I decided to write this article because I wanted to know how social media has impacted our world. That is, really changed our world in a meaningful way.
I wanted to find concrete examples of those times social media has made a difference in someone’s life – beyond giving them the perfect platform to describe what they had for breakfast, or what they’d been up to at any given moment of the day. I wanted to find examples of social media at its peak of social influence.
Why? Because I think there is more to social media than hash-tags, self-obsession, and “friends” who aren’t actually friends. When I have the opportunity to stand back, see the bigger picture, and realise how the way we communicate has fundamentally changed because of it, it’s fascinating.
At a surface level, it can be easy to forget how social media has changed our lives. It’s easy to get lost in the trivial, the mundane and the ugly side of social media. But using these petty aspects as a reason to write off social is the same as writing off print because of a trashy magazine, or television because of ‘Real Housewives of Wherever’. Essentially, to mistake low quality content for a fundamental characteristic of the medium. I wanted to make the point, but enough of that.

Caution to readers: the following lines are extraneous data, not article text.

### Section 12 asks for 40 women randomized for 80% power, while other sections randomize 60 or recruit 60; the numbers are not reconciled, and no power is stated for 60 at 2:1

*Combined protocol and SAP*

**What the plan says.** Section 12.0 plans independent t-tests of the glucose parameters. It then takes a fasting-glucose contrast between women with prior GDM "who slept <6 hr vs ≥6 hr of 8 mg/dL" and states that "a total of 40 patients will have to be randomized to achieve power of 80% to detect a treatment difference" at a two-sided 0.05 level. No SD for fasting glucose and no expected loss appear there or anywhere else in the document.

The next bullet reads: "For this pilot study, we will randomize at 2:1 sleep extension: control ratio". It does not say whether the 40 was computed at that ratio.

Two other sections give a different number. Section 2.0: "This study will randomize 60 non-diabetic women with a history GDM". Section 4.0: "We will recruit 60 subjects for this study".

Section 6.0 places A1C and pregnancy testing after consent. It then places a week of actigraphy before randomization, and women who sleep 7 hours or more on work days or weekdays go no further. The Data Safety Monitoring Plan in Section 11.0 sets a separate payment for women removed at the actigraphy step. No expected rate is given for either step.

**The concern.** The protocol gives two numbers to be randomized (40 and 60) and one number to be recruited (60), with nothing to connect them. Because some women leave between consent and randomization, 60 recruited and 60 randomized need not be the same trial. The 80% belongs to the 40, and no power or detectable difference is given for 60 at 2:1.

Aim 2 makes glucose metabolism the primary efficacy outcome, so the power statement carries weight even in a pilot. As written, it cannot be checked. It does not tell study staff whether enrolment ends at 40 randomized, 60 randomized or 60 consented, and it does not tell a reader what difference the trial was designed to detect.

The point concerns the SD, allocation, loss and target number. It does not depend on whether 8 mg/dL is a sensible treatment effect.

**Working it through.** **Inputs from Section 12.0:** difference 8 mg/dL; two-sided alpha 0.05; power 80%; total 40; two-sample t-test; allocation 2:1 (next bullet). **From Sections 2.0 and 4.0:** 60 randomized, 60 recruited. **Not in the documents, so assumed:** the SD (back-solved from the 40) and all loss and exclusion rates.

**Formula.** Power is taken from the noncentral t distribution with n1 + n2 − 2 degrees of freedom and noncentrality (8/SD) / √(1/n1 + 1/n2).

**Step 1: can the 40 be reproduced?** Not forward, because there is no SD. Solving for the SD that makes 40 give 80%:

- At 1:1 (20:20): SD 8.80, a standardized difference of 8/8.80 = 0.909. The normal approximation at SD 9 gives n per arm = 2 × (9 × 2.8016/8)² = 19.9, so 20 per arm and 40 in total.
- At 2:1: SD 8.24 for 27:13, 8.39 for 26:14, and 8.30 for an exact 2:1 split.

Let’s be honest: this is an expansive topic with near limitless perspectives and approaches to be taken. This is why I wanted to narrow my focus to social media and its impact on politics.
To try and get a better understanding of this landscape, I’ve taken a look at three examples of how social media makes a difference in the world, and how it’s changing the way we conduct politics.
Oh, and one more thing…
When we say social media, most people think of Facebook, Twitter, Instagram and so on. When I talk about social media here, I’m using a broad definition.
Social media in this article refers to all digital communication channels based on community-generated content where – while some content may be regulated – there are no restrictions placed on the people who can contribute. In short, it is the medium that belongs to the people.
This definition encompasses all possible forms: online forums, content publishing platforms, such as YouTube and blogs, email, and, as you will see, even text messaging.
Estrada: trial by (social) media.